I’ve known Brian Yanagi for a long time too. He was the State of Hawaii emergency services representative to the NTHMP from 1996 until 2005, lasting about 2 years longer as an NTHMP rep than I did. After the 2004 tsunami ITIC was able to expand and Brian joined ITIC director Laura Kong in international tsunami trainings and outreach efforts. I missed Laura on this trip – she is in Vanuatu at the moment. Brian took me to a viewing a the movie “The Third Wave”, a documentary about a volunteer relief effort in the aftermath of the 2004 tsunami in Sri Lanka. This was the only showing at the Hawaiian International Film festival. It is the closest thing I’ve ever seen to putting you into the post tsunami aftermath and the volunteers who cobble together a long term relief-recovery program are inspiring. More about the movie athttp://www.thethirdwavemovie.com/Third_Wave/Welcome.html

And check out an interesting way of using Google for photos and eyewitness accounts at:
http://www.stuff.co.nz/world/2917454/Map-Tsunami-strikes-Samoa

Eye-witness Account from Boat

October 27, 2009 by  
Filed under Emergency Management & Response

From Lori Dengler, Humboldt State University

The most interesting piece of information I’ve gotten in the past day is an account from a family who were in a boat in Pago Pago harbor during the tsunami – courtesy of HSUalum Orion George. The most jarring part of this account to me is the failure to adequately educate people about what to do when they feel a strong earthquake near the coast. These folks should have immediately evacuated as soon as the shaking diminished enough for them to move. Instead they took the time to go on the internet! They were very fortunate – if the tsunami had been larger, they would not have survived.

“This morning (six hrs ago) we were shaken awake by an earthquake which seemed to have no end! We were aboard Gallivanter and tied side-to a big concrete dock in the heart of Pago Pago, American Samoa. And after living up & down the California coast, I knew this was no minor tremor.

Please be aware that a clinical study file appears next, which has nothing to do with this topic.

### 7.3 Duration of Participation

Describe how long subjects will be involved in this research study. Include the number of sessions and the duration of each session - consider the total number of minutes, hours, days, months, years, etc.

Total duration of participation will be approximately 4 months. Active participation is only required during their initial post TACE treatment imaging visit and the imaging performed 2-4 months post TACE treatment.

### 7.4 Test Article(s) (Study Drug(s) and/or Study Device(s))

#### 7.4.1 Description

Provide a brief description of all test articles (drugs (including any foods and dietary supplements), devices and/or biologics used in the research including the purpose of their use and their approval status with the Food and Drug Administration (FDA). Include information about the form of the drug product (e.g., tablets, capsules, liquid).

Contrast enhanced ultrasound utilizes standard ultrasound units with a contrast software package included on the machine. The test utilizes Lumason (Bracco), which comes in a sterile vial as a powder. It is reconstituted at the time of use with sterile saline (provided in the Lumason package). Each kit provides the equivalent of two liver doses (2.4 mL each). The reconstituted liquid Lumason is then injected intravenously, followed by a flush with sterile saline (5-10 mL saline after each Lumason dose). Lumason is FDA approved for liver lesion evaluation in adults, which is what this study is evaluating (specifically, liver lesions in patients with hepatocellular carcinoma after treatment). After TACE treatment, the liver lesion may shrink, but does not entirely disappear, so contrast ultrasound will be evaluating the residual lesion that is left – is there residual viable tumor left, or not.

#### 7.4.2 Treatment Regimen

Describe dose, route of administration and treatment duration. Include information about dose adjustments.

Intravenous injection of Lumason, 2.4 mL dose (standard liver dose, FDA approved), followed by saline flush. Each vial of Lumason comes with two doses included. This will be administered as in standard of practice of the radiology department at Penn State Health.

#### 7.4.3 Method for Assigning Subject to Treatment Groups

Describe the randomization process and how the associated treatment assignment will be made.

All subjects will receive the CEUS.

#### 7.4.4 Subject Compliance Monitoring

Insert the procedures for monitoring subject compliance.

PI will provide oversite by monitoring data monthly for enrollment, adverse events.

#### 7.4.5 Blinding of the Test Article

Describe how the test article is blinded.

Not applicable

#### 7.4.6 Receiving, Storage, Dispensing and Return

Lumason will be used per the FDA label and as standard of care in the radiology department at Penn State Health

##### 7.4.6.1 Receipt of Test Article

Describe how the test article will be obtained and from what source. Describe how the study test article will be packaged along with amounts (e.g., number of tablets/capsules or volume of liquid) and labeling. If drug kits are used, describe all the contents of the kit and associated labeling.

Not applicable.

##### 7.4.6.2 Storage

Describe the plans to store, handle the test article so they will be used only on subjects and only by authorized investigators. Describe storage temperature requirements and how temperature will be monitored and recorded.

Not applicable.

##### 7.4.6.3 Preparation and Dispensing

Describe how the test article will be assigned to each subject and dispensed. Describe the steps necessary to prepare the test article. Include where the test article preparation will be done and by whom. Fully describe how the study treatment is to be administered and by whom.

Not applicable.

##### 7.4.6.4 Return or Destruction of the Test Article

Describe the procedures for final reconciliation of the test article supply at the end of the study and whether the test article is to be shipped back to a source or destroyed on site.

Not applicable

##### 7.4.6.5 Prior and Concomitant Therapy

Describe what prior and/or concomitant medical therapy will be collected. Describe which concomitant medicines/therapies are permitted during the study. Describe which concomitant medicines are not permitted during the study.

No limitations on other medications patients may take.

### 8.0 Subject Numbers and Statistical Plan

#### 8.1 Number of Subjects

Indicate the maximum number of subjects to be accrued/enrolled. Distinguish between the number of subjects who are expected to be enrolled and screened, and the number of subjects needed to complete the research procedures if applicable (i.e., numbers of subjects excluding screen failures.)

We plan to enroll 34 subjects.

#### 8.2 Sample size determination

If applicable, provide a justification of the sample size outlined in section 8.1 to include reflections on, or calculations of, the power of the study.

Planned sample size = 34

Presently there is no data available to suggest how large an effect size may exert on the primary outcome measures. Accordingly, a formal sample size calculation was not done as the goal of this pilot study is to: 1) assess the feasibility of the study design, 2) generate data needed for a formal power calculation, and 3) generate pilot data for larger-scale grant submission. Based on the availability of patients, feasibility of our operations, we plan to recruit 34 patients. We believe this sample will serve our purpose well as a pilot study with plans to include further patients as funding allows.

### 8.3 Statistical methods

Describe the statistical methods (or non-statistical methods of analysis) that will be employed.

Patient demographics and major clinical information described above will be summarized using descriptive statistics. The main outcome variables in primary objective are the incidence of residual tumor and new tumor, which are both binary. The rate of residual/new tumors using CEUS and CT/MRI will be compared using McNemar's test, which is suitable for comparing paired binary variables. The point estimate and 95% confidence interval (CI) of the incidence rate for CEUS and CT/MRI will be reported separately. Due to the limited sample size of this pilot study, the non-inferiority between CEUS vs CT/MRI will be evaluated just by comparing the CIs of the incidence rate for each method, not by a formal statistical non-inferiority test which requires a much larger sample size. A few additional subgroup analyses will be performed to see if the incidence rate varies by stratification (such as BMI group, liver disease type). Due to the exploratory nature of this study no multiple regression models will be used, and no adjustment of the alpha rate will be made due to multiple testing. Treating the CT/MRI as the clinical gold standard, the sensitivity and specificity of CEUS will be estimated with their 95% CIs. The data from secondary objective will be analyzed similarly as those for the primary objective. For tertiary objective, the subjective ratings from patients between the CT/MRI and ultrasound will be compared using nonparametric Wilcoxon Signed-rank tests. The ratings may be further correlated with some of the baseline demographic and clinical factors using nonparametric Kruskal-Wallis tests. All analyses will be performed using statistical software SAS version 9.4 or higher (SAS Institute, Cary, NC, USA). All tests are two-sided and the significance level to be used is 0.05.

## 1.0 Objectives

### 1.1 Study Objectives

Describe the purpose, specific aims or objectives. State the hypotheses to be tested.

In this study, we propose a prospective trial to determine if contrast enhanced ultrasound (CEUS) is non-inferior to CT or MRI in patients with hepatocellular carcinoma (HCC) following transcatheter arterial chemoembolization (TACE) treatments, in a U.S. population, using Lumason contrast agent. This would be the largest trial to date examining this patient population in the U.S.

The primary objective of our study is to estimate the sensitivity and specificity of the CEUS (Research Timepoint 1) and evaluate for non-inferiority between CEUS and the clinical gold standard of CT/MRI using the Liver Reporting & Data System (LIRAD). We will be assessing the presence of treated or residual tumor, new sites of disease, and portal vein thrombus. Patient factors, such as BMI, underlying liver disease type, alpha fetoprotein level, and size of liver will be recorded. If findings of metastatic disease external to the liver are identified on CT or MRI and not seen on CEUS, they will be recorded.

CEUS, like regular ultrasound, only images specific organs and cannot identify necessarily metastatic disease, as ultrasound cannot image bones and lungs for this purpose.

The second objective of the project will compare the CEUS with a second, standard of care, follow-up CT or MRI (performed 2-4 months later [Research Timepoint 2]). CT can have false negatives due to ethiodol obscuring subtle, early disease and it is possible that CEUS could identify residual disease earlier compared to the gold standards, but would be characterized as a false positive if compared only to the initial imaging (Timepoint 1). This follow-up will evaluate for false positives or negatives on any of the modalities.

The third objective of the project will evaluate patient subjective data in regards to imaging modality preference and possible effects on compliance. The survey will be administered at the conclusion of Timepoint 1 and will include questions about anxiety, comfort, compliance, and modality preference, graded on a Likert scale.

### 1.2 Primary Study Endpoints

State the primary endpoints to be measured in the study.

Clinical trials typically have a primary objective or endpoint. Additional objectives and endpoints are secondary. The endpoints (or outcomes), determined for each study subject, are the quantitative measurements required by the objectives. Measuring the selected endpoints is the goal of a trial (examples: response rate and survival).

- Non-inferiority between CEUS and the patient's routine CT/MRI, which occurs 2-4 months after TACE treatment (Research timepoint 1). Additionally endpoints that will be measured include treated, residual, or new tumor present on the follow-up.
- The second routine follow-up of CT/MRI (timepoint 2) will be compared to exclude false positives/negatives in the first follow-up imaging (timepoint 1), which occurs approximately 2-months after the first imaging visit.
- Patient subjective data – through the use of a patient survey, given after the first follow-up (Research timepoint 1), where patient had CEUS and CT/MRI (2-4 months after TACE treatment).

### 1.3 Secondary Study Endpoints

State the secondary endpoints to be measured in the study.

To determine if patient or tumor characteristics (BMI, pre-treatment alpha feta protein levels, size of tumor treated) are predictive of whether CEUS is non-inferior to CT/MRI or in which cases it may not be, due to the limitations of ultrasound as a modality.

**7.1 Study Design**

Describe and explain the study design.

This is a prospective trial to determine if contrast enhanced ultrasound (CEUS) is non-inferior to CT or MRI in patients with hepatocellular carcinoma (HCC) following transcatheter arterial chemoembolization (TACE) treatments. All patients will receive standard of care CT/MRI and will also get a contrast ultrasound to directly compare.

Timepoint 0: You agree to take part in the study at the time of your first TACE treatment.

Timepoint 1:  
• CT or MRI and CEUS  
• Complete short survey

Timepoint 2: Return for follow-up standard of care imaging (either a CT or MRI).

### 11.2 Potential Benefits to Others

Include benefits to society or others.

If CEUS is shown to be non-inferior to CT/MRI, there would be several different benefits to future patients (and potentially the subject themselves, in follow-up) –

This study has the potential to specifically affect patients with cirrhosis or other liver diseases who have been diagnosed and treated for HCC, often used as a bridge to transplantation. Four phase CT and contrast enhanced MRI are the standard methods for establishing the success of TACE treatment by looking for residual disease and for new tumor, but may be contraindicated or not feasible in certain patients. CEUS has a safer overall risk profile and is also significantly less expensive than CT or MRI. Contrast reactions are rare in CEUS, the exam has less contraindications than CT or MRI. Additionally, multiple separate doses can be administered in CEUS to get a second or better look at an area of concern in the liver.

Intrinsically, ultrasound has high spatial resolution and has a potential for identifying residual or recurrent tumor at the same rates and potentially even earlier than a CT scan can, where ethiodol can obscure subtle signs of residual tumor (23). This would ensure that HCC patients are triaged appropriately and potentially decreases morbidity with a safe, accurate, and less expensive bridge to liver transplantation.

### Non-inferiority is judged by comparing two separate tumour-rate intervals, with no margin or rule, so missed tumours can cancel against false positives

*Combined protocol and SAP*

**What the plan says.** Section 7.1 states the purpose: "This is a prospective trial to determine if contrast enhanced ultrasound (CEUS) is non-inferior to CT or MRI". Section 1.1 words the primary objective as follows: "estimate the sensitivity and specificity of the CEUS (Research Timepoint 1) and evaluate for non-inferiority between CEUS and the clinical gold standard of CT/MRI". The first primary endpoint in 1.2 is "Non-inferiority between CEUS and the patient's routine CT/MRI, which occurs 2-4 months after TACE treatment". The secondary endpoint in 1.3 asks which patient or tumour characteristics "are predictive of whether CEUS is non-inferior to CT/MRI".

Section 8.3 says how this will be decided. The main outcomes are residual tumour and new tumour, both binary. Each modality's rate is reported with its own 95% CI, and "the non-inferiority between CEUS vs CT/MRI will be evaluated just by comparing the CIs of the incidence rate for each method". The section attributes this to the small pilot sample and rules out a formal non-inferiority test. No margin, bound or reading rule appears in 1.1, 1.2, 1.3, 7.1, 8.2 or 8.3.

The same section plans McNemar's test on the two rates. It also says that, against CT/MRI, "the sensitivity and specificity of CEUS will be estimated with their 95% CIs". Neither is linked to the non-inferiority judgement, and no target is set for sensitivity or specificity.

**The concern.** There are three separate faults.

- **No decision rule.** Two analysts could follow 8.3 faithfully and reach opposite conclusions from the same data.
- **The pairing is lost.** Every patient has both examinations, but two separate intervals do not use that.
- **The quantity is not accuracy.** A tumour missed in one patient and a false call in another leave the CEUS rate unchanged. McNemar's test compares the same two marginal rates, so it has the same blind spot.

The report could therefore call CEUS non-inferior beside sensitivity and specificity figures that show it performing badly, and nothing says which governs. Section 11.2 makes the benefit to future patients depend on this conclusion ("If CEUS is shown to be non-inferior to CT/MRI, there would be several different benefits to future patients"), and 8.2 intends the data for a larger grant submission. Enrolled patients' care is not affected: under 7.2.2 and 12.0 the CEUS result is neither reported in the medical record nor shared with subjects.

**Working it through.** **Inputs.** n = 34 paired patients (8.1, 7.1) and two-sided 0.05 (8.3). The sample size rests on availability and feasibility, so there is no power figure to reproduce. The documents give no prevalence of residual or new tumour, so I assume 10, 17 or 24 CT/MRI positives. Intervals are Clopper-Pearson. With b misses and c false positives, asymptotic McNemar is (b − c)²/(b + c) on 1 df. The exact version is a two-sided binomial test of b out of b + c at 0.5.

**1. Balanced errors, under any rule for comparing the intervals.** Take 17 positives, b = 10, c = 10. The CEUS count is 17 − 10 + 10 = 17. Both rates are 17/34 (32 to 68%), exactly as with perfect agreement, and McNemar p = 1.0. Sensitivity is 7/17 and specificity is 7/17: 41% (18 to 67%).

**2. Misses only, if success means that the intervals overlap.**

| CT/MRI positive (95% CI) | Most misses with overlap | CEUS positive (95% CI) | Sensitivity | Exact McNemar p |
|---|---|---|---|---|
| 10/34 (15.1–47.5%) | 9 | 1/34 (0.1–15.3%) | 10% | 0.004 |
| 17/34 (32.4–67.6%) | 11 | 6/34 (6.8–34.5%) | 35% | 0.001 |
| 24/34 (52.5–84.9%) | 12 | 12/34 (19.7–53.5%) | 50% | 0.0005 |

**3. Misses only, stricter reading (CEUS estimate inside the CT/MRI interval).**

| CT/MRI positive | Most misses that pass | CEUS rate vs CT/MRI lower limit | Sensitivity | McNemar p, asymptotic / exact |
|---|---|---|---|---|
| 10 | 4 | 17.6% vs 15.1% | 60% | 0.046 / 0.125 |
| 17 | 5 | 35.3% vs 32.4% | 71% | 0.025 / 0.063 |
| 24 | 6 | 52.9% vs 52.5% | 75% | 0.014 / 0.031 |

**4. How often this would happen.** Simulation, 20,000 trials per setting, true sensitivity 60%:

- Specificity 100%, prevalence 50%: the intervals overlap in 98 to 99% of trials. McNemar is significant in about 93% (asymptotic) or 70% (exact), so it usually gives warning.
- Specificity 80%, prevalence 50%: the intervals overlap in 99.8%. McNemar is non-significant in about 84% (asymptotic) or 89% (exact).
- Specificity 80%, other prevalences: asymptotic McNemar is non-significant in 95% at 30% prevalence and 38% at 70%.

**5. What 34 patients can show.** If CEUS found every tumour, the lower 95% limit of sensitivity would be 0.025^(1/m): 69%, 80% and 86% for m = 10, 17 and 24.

After the rude awakening, Cath & I walked across the dock and chatted with a few of our fellow sailors, one of whom said that he’s just done a Google search on “recent earthquakes” and said that it measured-in at 8.1 and the epicenter was only 120 miles distant.

We returned to Gallivanter and I turned on our laptop and searched the same website. Sure enough there it was… “8.1 earthquake – American Samoa – 20 minutes ago”. I clicked on the “Show Map” option and noticed the epicenter was located south west of Pago Pago… which is located on the southern side of the island.

Just as I was considering the ramifications of that little fact… all hell started breaking loose! Our boat was on the move! My first reaction was to start the engine and dash up on deck to see what was going on. I witnessed the water around us was rapidly dropping! Rapidly! In a blink of an eye, we were on the bottom and the boat was falling away from the dock! Three of our big dock lines popped and we fell right over into the mud – the entire basin we had been floating in only moments ago had completely drained! People were screaming!

Next – the water came flooding back in at an even more alarming rate and the next thing I knew we were floating directly above the dock! Over the concrete slab and drifting toward a young lady we knew (from another boat) who was desperately hugging a power pole and up to her chin in swirling water! I told Cath to cut the two remaining dock lines with our serrated bread knife and to be quick about it!

Right as I put the boat into gear, we were somehow washed back off the dock and into the basin as I advance to full throttle and we accelerated through a floating debris field of floating docks, fuel drums, sinking boats, a shipping container and a barnicle encrusted wreck all of which were spinning in the torrent of rapidly dropping sea level. It was absolute mayhem! As we steered out toward the deep water in the center of the harbor I looked over my shouder and saw what appeared to be a waterfall pouring off the dock and shore beyond. Not one of the dozen vessels remained at the dock. All were underway in a matter of seconds… with or without crews aboard.

We motored around in the middle of the harbor watching the waves of floods & ebbs while wondering about after-shocks and our fellow cruising sailors. As we passed one of our neighbors she shouted to us that her husband had been washed off the dock as they were trying to get away. She was alone and seriously concerned. Other boats broke free from their moorings and anchors in the initial seismic waves and many were driven ashore, or driven under by loose tuna boats.